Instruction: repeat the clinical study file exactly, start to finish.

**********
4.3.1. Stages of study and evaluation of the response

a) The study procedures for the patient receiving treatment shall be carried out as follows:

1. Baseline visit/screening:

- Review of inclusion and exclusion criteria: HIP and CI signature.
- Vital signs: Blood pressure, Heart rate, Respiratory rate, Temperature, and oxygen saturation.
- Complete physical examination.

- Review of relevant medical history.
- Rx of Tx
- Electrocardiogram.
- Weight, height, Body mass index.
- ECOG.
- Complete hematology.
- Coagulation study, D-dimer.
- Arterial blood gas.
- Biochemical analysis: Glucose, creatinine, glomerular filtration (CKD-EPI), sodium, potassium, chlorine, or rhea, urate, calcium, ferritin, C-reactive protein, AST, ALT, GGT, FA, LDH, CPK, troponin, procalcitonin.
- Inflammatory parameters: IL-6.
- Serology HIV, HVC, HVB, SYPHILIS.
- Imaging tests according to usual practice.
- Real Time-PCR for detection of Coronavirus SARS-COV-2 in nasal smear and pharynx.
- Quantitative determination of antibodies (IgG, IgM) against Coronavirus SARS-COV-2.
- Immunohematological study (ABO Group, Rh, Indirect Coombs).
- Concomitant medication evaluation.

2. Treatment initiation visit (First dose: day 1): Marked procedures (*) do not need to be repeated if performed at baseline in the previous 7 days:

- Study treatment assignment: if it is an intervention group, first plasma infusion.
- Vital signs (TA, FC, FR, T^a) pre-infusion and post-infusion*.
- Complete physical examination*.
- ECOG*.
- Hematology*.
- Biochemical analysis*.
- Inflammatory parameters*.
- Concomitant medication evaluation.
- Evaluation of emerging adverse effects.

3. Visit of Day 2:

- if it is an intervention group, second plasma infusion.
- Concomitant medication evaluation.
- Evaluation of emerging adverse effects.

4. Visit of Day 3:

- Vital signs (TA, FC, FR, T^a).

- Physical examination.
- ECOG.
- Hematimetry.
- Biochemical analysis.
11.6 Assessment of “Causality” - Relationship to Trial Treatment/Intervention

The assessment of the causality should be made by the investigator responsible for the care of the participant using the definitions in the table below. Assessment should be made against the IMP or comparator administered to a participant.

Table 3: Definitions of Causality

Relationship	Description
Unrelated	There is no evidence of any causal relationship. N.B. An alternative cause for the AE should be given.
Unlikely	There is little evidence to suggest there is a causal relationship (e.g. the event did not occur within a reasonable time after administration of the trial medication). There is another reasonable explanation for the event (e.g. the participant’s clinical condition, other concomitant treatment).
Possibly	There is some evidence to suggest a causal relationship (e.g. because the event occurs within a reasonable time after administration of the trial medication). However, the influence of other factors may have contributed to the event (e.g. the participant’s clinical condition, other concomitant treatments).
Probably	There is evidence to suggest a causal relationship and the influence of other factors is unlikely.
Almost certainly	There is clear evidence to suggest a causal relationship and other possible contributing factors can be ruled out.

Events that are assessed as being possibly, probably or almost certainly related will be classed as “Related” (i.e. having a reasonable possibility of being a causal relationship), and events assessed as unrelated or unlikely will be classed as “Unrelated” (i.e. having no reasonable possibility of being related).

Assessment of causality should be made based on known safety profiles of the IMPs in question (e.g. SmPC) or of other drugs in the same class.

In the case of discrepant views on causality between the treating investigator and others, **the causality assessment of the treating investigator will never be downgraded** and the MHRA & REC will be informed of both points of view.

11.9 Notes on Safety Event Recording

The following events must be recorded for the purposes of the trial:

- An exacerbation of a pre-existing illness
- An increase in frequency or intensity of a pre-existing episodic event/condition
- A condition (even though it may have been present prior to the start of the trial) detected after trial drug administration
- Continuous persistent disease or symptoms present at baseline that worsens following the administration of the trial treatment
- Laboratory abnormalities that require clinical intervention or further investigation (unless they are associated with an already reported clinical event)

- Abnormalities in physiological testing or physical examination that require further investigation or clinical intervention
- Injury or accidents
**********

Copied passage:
4.3.1. Stages of study and evaluation of the response

a) The study procedures for the patient receiving treatment shall be carried out as follows:

1. Baseline visit/screening:

- Review of inclusion and exclusion criteria: HIP and CI signature.
- Vital signs: Blood pressure, Heart rate, Respiratory rate, Temperature, and oxygen saturation.
- Complete physical examination.

- Review of relevant medical history.
- Rx of Tx
- Electrocardiogram.
- Weight, height, Body mass index.
- ECOG.
- Complete hematology.
- Coagulation study, D-dimer.
- Arterial blood gas.
- Biochemical analysis: Glucose, creatinine, glomerular filtration (CKD-EPI), sodium, potassium, chlorine, or rhea, urate, calcium, ferritin, C-reactive protein, AST, ALT, GGT, FA, LDH, CPK, troponin, procalcitonin.
- Inflammatory parameters: IL-6.
- Serology HIV, HVC, HVB, SYPHILIS.
- Imaging tests according to usual practice.
- Real Time-PCR for detection of Coronavirus SARS-COV-2 in nasal smear and pharynx.
- Quantitative determination of antibodies (IgG, IgM) against Coronavirus SARS-COV-2.
- Immunohematological study (ABO Group, Rh, Indirect Coombs).
- Concomitant medication evaluation.

2. Treatment initiation visit (First dose: day 1): Marked procedures (*) do not need to be repeated if performed at baseline in the previous 7 days:

- Study treatment assignment: if it is an intervention group, first plasma infusion.
- Vital signs (TA, FC, FR, T^a) pre-infusion and post-infusion*.
- Complete physical examination*.
- ECOG*.
- Hematology*.
- Biochemical analysis*.
- Inflammatory parameters*.
- Concomitant medication evaluation.
- Evaluation of emerging adverse effects.

3. Visit of Day 2:

- if it is an intervention group, second plasma infusion.
- Concomitant medication evaluation.
- Evaluation of emerging adverse effects.

4. Visit of Day 3:

- Vital signs (TA, FC, FR, T^a).

- Physical examination.
- ECOG.
- Hematimetry.
- Biochemical analysis.
11.6 Assessment of “Causality” - Relationship to Trial Treatment/Intervention

The assessment of the causality should be made by the investigator responsible for the care of the participant using the definitions in the table below. Assessment should be made against the IMP or comparator administered to a participant.

Table 3: Definitions of Causality

Relationship	Description
Unrelated	There is no evidence of any causal relationship. N.B. An alternative cause for the AE should be given.
Unlikely	There is little evidence to suggest there is a causal relationship (e.g. the event did not occur within a reasonable time after administration of the trial medication). There is another reasonable explanation for the event (e.g. the participant’s clinical condition, other concomitant treatment).
Possibly	There is some evidence to suggest a causal relationship (e.g. because the event occurs within a reasonable time after administration of the trial medication). However, the influence of other factors may have contributed to the event (e.g. the participant’s clinical condition, other concomitant treatments).
Probably	There is evidence to suggest a causal relationship and the influence of other factors is unlikely.
Almost certainly	There is clear evidence to suggest a causal relationship and other possible contributing factors can be ruled out.

Events that are assessed as being possibly, probably or almost certainly related will be classed as “Related” (i.e. having a reasonable possibility of being a causal relationship), and events assessed as unrelated or unlikely will be classed as “Unrelated” (i.e. having no reasonable possibility of being related).

Assessment of causality should be made based on known safety profiles of the IMPs in question (e.g. SmPC) or of other drugs in the same class.

In the case of discrepant views on causality between the treating investigator and others, **the causality assessment of the treating investigator will never be downgraded** and the MHRA & REC will be informed of both points of view.

11.9 Notes on Safety Event Recording

The following events must be recorded for the purposes of the trial:

- An exacerbation of a pre-existing illness
- An increase in frequency or intensity of a pre-existing episodic event/condition
- A condition (even though it may have been present prior to the start of the trial) detected after trial drug administration
- Continuous persistent disease or symptoms present at baseline that worsens following the administration of the trial treatment
- Laboratory abnormalities that require clinical intervention or further investigation (unless they are associated with an already reported clinical event)

- Abnormalities in physiological testing or physical examination that require further investigation or clinical intervention
- Injury or accidents